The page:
Jump to content

Guernsey (clothing)

From Wikipedia, the free encyclopedia

Guernseymen wearing their guernseys at Lé Viaer Marchi (The Old Market), Guernsey

A guernsey, or gansey, is a seaman's knitted woollen sweater, similar to a jersey, which originated in the Channel Island of the same name, sometimes known as a knit-frock in Cornwall, especially Polperro.[1]


The guernsey is the mainstay of Guernsey's knitting industry which can be dated back to the late 15th century when a royal grant was obtained to import wool from England and re-export knitted goods to Normandy and Spain. Peter Heylin described the manufacture and export of "waste-cotes" during the reign of Charles I. The first use of the name "guernsey" outside of the island [2] is in the 1851 Oxford Dictionary,[clarification needed] but the garment was in use in the bailiwick before that.[3]

The guernsey was traditionally knitted by the fishermen's wives and the pattern passed down from mother to daughter through the generations. While commercially available sweaters are machine knit, the final finishing of these machine-knit parts is completed by hand.[4]

Mary Wright argues that the use and wearing of guernseys throughout the British Isles for over a century and a half almost justifies the guernsey for qualification as a national costume.[5] A guernsey from the Folk Museum Guernsey was included in the 2010 BBC project A History of the World in 100 Objects.[6]

The term can also refer to a similarly shaped garment made of woven cloth, also called a Guernsey shirt or smock. There are a number of different names for the same garments, for instance Guernsey frock, Guernsey shirt, smock-frock, or fisherman’s frock. Essentially these are all the same garment, with the materials varying based on the purpose for which it is worn.[7]


Two styles of guernsey exist: a plain "working" guernsey and a "finer" example that was generally saved for special occasions and Sunday-best attire.[8] Traditionally, Ganseys were seamless and worked in the round using the circular knitting method.

The "working" guernsey design was kept simpler in order to reduce the amount of time and materials needed to produce. The sale of knitted garments to supplement family income was important to many island families and thus the garments that were sold were also of a simple design. It is estimated that a total of 84 hours was needed to complete a guernsey: a simpler design could be produced faster than a more elaborate one.[9]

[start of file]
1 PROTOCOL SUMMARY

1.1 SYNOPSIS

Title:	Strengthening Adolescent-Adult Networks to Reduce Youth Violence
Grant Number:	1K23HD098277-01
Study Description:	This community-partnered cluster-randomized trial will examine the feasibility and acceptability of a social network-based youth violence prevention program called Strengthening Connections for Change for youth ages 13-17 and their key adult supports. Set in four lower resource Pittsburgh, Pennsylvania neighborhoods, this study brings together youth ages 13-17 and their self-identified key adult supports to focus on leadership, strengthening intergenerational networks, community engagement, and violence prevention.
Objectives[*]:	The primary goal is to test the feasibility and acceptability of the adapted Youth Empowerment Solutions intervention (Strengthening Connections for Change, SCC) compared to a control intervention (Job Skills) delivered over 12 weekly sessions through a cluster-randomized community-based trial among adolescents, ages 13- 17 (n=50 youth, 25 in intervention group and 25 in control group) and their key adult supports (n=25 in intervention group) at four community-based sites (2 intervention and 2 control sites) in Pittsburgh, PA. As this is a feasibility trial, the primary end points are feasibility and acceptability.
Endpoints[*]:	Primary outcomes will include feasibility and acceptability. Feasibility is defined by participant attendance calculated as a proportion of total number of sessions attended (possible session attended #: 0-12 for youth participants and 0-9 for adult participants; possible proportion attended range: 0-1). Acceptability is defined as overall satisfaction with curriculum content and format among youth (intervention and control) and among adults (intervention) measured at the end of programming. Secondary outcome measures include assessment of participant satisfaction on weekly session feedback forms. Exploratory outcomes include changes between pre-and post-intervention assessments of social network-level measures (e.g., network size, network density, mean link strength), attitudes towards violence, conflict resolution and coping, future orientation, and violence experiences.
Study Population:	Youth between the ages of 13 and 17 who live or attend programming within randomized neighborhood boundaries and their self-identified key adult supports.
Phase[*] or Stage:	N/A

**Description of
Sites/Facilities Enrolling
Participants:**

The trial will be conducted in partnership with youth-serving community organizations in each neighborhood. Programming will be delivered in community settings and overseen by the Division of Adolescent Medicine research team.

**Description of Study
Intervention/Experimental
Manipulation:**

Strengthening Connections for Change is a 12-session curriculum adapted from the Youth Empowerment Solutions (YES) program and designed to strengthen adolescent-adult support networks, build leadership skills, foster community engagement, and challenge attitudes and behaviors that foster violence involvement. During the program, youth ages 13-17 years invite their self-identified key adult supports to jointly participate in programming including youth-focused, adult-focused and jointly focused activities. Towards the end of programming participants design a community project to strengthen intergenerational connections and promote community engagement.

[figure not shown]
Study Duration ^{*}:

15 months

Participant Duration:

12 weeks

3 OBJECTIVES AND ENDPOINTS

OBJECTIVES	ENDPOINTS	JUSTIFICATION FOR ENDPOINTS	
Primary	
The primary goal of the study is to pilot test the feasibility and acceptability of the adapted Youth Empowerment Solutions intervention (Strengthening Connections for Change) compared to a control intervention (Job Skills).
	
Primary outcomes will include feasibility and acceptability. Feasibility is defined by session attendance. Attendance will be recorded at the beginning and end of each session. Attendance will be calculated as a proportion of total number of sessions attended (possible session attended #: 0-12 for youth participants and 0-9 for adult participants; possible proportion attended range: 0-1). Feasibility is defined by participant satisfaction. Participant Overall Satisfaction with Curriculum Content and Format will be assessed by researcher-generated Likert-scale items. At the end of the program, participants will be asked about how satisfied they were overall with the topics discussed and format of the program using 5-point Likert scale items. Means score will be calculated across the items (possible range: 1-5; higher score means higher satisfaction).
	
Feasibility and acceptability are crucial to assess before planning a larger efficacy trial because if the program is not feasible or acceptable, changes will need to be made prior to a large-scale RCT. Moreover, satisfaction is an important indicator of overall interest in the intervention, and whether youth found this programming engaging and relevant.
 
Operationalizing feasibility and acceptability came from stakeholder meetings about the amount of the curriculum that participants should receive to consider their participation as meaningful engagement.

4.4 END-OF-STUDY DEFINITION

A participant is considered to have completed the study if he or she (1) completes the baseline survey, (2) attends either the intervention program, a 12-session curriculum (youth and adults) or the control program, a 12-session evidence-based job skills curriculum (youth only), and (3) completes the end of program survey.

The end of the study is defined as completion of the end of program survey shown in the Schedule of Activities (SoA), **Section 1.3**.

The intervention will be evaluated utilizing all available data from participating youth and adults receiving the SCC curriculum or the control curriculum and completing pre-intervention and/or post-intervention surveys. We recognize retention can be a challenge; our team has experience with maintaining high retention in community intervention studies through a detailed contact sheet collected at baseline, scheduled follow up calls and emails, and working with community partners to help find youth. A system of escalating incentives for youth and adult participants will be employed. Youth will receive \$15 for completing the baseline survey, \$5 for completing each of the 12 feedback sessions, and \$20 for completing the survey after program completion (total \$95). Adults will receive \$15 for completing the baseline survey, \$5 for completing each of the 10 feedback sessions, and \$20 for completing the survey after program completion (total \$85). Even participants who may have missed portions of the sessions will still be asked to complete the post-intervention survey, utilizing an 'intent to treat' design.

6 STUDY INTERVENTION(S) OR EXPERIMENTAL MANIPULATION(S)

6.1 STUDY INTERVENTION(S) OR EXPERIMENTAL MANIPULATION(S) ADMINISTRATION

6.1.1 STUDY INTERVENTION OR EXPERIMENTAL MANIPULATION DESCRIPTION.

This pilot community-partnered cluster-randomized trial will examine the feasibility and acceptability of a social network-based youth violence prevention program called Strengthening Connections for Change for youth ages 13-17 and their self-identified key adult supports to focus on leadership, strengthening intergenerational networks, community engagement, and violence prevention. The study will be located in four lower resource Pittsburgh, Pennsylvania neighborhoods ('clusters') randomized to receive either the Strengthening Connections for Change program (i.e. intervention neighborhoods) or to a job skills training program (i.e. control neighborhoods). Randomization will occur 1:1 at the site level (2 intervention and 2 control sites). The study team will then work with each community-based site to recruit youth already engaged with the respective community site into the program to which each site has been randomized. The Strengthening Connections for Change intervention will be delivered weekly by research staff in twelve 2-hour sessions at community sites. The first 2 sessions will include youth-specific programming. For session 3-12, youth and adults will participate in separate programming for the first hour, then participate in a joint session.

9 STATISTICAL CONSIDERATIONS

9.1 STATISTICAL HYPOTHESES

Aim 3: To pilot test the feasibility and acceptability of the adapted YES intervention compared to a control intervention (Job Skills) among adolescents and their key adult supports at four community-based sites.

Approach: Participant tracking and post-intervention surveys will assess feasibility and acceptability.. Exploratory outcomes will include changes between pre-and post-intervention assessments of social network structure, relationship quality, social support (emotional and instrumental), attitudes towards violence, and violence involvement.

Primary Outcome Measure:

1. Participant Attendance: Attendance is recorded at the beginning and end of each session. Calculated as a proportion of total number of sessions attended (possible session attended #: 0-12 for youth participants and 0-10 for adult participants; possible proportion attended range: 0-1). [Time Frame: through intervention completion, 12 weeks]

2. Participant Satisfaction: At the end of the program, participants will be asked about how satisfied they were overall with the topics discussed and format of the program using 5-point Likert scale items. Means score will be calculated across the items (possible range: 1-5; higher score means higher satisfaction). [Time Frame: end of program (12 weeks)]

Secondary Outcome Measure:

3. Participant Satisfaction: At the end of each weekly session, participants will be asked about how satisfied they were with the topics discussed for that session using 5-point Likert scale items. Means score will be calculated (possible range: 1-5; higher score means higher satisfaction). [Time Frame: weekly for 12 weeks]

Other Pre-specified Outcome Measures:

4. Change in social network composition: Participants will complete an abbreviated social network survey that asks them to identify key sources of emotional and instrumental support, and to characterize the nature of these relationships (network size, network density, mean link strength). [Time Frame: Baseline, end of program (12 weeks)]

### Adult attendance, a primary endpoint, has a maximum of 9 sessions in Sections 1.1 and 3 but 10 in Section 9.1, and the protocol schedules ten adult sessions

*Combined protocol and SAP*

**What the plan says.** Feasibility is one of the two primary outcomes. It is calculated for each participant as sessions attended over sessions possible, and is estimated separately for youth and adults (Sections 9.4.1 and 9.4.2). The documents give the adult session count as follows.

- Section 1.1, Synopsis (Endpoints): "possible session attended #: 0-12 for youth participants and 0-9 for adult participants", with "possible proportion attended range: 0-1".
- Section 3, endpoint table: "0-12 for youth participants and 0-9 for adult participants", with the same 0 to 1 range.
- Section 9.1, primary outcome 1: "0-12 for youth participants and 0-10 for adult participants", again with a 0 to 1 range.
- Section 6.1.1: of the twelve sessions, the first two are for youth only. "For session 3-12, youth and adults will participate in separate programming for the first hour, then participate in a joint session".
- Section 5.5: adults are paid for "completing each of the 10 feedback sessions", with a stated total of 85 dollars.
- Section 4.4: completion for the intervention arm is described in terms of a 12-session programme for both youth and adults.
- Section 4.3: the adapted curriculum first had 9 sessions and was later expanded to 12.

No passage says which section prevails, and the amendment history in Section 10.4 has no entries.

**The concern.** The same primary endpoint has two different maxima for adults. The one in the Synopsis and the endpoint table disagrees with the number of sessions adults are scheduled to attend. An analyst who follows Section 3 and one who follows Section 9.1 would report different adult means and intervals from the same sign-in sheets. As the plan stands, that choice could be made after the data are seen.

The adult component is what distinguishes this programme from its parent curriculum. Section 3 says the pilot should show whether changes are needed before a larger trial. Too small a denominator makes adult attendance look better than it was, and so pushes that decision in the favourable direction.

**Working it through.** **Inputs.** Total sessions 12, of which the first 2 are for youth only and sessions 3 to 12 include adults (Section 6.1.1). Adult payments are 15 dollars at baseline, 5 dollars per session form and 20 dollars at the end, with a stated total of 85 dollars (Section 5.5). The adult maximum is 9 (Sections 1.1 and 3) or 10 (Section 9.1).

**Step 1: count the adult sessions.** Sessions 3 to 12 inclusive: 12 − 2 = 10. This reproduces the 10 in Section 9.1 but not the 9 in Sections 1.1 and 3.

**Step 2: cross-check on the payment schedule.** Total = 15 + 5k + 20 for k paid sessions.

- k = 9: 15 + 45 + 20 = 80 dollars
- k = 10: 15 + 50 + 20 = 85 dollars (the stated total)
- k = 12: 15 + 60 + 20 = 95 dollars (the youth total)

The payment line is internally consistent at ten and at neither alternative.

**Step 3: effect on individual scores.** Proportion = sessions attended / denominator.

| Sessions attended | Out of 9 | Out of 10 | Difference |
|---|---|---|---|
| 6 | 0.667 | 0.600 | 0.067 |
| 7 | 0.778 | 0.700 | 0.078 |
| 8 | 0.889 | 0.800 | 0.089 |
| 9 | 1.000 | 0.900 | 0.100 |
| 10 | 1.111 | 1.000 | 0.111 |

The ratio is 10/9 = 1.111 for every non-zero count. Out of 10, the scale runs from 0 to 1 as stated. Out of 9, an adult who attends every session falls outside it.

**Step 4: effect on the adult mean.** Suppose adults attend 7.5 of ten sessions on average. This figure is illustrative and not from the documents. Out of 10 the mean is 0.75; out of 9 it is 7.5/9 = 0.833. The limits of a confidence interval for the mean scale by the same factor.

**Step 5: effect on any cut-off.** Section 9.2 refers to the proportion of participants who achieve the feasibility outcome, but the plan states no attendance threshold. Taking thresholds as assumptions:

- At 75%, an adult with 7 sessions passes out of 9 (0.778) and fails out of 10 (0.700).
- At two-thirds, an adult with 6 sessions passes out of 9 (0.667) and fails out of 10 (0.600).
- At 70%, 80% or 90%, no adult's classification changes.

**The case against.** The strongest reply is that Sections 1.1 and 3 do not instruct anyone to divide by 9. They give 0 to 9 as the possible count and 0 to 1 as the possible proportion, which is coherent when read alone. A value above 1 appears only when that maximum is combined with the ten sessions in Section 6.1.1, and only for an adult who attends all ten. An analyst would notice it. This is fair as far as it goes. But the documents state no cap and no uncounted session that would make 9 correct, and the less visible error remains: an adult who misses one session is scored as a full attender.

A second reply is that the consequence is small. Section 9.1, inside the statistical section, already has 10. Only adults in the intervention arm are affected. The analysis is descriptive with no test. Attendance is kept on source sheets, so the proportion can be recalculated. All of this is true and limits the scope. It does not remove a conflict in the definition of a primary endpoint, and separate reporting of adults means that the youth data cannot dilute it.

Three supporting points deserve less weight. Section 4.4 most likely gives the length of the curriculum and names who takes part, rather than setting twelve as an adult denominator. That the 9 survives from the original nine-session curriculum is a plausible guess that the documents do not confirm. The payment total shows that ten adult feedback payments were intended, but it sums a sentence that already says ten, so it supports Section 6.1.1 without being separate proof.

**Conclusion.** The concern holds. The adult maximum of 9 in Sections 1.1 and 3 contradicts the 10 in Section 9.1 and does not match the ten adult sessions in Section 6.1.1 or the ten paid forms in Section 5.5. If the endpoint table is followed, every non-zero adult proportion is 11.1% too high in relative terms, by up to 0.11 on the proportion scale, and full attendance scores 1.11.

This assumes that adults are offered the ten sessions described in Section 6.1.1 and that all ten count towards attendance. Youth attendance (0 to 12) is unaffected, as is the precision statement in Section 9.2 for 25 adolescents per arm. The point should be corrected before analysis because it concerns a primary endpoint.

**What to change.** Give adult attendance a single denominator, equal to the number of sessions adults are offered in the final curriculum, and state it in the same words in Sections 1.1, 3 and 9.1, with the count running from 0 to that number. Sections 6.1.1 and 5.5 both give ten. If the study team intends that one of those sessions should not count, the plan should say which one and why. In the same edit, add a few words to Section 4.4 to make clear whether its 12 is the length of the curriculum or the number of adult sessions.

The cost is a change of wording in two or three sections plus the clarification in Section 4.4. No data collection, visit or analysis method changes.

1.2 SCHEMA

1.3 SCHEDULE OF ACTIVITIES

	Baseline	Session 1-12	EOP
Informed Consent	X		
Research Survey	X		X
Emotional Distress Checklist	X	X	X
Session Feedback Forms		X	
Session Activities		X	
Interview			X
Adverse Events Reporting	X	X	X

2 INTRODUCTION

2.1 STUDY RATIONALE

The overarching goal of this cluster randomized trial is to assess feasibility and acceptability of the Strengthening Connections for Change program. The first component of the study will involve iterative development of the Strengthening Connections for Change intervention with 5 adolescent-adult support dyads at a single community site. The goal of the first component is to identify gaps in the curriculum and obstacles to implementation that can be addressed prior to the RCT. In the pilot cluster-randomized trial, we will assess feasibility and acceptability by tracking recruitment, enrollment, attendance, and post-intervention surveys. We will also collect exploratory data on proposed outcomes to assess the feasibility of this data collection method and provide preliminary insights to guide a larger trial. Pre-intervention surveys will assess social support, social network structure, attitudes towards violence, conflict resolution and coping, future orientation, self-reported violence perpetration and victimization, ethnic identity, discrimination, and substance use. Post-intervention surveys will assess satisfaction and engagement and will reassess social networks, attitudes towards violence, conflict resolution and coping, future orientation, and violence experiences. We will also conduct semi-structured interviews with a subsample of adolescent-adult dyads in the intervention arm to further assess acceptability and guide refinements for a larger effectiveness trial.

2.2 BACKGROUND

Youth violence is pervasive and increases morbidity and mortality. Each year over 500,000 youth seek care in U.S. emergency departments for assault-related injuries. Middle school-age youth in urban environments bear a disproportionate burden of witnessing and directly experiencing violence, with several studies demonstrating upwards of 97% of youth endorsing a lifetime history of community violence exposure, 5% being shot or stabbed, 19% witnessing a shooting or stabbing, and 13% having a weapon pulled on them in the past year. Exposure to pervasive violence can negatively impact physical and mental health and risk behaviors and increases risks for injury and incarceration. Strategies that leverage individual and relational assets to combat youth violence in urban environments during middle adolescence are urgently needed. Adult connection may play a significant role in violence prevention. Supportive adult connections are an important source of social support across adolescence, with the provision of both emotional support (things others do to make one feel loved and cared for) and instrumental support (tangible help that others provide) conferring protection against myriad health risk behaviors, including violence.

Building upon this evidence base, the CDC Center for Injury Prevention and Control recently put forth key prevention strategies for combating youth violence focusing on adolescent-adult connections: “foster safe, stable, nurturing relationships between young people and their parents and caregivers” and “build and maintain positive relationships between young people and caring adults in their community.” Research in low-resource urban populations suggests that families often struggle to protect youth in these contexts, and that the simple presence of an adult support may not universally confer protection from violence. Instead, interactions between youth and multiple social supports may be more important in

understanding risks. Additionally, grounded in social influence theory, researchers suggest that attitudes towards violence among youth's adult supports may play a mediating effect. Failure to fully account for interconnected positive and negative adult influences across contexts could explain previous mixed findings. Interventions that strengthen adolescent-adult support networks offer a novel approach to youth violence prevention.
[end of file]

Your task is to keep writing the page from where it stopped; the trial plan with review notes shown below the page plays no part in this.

Twenty-four principal patterns have been identified in Cornwall alone, each one again drawing inspiration from ropes, chains, waves, nets and sand-prints.[5]

Worn as a source of pride and often knitted by prospective wives "to show the industrious nature of the woman he was about to marry", the "finer" guernsey was more elaborately patterned than its working cousin.[8] With the advent of the machine-knitted guernsey and the decline in the knitting industry, this guernsey is a much rarer sight.

It is not uncommon for a guernsey to last several decades and be passed down in families. Guernseys knitted for children were knitted to be "grown into" and often came down to the knee.[5]

Use in the British Armed Forces[edit]

The guernsey was first widely used in the rating uniform of the 19th-century British Royal Navy.[10][11] It is said that guernseys were worn at the Battle of Trafalgar (although these were probably made from woollen cloth, rather than knitted[7]).

Orders for variants of the guernsey have also come from the Intelligence Corps, the Mercian Regiment, the Tank Regiment and Gurkha Logistics where they form part of officer uniforms.[12]

Use in other languages[edit]

The translation for the word "jumper" or "sweater" in the Goidelic languages, Irish, Scottish Gaelic and Manx, are "geansaí",[13] "geansaidh"[14] and "gansee"[15] respectively, all borrowings from the English guernsey/gansey. The Norwegian word "genser" is derived from "guernsey" and means sweater or jumper. In Danish a guernsey is called a "sømandstrøje", meaning a seaman's sweater.

See also[edit]


  1. ^ Mary Wright, Cornish Guernseys & Knit-frocks, 1979, 2008 Polperro Heritage Press
  2. ^ "22 May 1803 - Classified Advertising - Trove". Sydney Gazette and New South Wales Advertiser. Trove.nla.gov.au. 22 May 1803. Retrieved 20 March 2022.
  3. ^ Marr, L.J. (1982), A History of the Bailiwick of Guernsey Philmore & Co. Ltd
  4. ^ "The Story of the Guernsey". Archived from the original on 22 July 2007.
  5. ^ a b c Wright, M. (1989) Cornish Guernseys and Knit-froks, Alison Hodge/Ethnographica Ltd.
  6. ^ "BBC 'A History of the World'"[1] accessed 23 June 2011
  7. ^ a b "The Guernsey Shirt, Smock or Frock""Behind the Wardrobe Door: The Guernsey Shirt, Smock or Frock - the National Trust of Guernsey". Archived from the original on 28 September 2011. Retrieved 5 September 2017. accessed 6 July 2011
  8. ^ a b Lambert, G.A. (2002) The Taxonomy of Sweater Structures and Their Origins, Raleigh
  9. ^ Pearson, M. (1984) Traditional Knitting:Aran, Fair Isle and Fisher Ganseys, Van Nostrand Reinhold Company
  10. ^ "The History of Rating Uniforms""The History of Rating Uniforms : Uniforms : RN Life : Training and People : Royal Navy". Archived from the original on 18 April 2006. Retrieved 4 March 2006. accessed 6 May 2008
  11. ^ "Traditional Guernsey knitwear and genuine Alderney sweaters from the Channel Islands"[2] accessed 6 May 2008
  12. ^ "The guernsey becomes a fashion must-have" [3] Archived 28 May 2011 at the Wayback Machine accessed 22 June 2011
  13. ^ "geansaí", Wiktionary, 8 December 2021, retrieved 3 January 2022
  14. ^ geansaidh, Wiktionary, 17 May 2021, retrieved 3 January 2022
  15. ^ "jumper in Manx - English-Manx Dictionary | Glosbe". glosbe.com. Retrieved 3 January 2022.

External links[edit]

  • The dictionary definition of guernsey at Wiktionary